Like other remote villages in Bangladesh, in Barapushia, a small village in Gazipur, having your period is something to be kept a secret. Eighteen-year-old Shahnaz Sharna recalls how her mother cut up an old petticoat, folded it and gave it to her to wear on the heavy-flow days of her periods once she entered puberty. From then on, Sharna has used old rags, scrubbing them with soap at dawn when nobody else was up, and drying them behind the alna inside the house so that nobody could see them. Even today, in her college years, the practice has not changed.
“Most of the time, the rags don't dry properly. Sometimes, I need to dry these under the sun, but my mother doesn't allow me to do so as my younger brother is growing up in our house. If he comes across the rags, it will be quite shameful,” says Sharna. “In the winter or during rainy days, the cloth takes one or two days to dry properly. But since I need to change, I'm forced to use the wet ones,” she adds. “It is quite uncomfortable and causes itching and irritation.”
“Why don't you use sanitary napkins?” I ask.
“It's not that I don't want to use sanitary napkins. My father is only a mason by profession, and he fulfills all the responsibilities of our family. I cannot ask for money for such extravagant things,” says Sharna. “Sometimes, I try to save from my pocket money, but most of the time I need to spend my savings on essential study materials such as notebooks and pens,” she says.
Thirty-year-old housewife of the same village Morshida Akter, whose husband is a migrant worker, believes that she can spend the Tk 100-150 per month for buying pads on other items—a dress for her five-year-old or some good food for the family, for instance. “If the price was lower, I would think of buying it. Otherwise, these are just luxury items and not for a woman like me,” states Akter.
According to a report of SNV Bangladesh, Sharna and Akter represent over 89 percent of Bangladesh's 78.4 million women, who still use rags instead of sanitary napkins. This practice also compromises their health, productivity and dignity, with the risk of embarrassing leaks and harmful infections. To them, sanitary napkins are a luxurious item—beyond the affordability of women who belong to lower-income families. The 2014 Bangladesh National Hygiene Baseline Survey showed that sanitary napkins that are available in the market, ranging between Tk 60 to 200, are only used by 10 percent of the female population.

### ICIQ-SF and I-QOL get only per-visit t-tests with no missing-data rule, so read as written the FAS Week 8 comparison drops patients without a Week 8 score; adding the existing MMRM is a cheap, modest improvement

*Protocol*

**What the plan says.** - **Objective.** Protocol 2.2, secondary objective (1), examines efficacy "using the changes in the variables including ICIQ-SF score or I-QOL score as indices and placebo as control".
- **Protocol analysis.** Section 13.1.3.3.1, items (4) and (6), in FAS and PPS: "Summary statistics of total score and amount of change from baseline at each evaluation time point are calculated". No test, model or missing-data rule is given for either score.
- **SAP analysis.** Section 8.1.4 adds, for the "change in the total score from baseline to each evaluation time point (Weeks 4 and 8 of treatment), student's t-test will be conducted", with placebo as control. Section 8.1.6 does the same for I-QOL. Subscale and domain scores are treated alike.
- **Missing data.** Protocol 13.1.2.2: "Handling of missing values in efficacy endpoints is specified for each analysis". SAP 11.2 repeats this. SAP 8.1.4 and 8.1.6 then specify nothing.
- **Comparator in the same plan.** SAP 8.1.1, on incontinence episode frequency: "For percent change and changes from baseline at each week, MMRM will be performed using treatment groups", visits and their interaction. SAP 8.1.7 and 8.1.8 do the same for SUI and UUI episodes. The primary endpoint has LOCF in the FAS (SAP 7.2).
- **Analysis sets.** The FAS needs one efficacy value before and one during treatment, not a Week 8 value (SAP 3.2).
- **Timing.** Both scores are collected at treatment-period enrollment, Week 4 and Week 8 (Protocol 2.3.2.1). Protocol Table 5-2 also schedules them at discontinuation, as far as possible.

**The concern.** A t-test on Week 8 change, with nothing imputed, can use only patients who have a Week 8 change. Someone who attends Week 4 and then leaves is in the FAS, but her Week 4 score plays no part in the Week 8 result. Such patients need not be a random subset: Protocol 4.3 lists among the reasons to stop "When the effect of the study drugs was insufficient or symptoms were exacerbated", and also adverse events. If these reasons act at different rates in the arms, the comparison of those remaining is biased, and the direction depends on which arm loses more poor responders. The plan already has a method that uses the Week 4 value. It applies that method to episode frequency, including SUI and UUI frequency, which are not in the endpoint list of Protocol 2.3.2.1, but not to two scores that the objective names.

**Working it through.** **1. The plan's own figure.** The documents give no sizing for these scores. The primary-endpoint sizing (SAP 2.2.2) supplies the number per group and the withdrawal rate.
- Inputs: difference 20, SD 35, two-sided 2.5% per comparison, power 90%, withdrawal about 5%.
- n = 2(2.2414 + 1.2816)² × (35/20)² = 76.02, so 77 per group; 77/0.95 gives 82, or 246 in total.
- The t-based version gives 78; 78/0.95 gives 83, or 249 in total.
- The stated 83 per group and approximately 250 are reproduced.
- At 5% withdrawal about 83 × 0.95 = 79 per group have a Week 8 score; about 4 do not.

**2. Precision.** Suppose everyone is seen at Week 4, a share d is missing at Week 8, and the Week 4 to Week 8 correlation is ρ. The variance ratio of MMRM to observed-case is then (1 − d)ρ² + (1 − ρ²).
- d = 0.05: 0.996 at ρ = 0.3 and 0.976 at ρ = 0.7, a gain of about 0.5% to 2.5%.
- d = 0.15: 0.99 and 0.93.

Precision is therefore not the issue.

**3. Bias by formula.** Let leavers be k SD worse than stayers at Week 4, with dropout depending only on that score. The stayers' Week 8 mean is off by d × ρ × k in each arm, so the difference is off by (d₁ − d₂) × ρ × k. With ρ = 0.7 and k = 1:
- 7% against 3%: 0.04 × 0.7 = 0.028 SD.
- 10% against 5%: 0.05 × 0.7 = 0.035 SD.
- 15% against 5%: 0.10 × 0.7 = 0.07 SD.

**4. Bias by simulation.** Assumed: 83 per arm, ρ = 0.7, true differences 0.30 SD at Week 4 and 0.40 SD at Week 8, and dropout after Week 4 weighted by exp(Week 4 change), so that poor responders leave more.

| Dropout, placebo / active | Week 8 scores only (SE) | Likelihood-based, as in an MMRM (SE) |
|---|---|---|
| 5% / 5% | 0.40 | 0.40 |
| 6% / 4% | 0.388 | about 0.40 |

But why is the price of sanitary napkins so high?
Manufacturers say they need to pay different types of taxes while importing raw materials for producing sanitary napkins. Thus, the price of the product, once in stores, remains beyond the purchasing power of women like Sharna and Akter.
Square Toiletries Limited, producer of the leading 'Senora' brand of sanitary napkins, informs Star Weekend that they mainly need to import nine raw materials—pulp, air laid, PE back sheet, silicone release paper, individual wrapper, adhesive tape, and others—to produce the sanitary napkins. For these, they need to pay custom duty (CD), regulatory duty (RD), supplementary duty (SD) and government imposed advance income tax (AIT) and value added tax (VAT).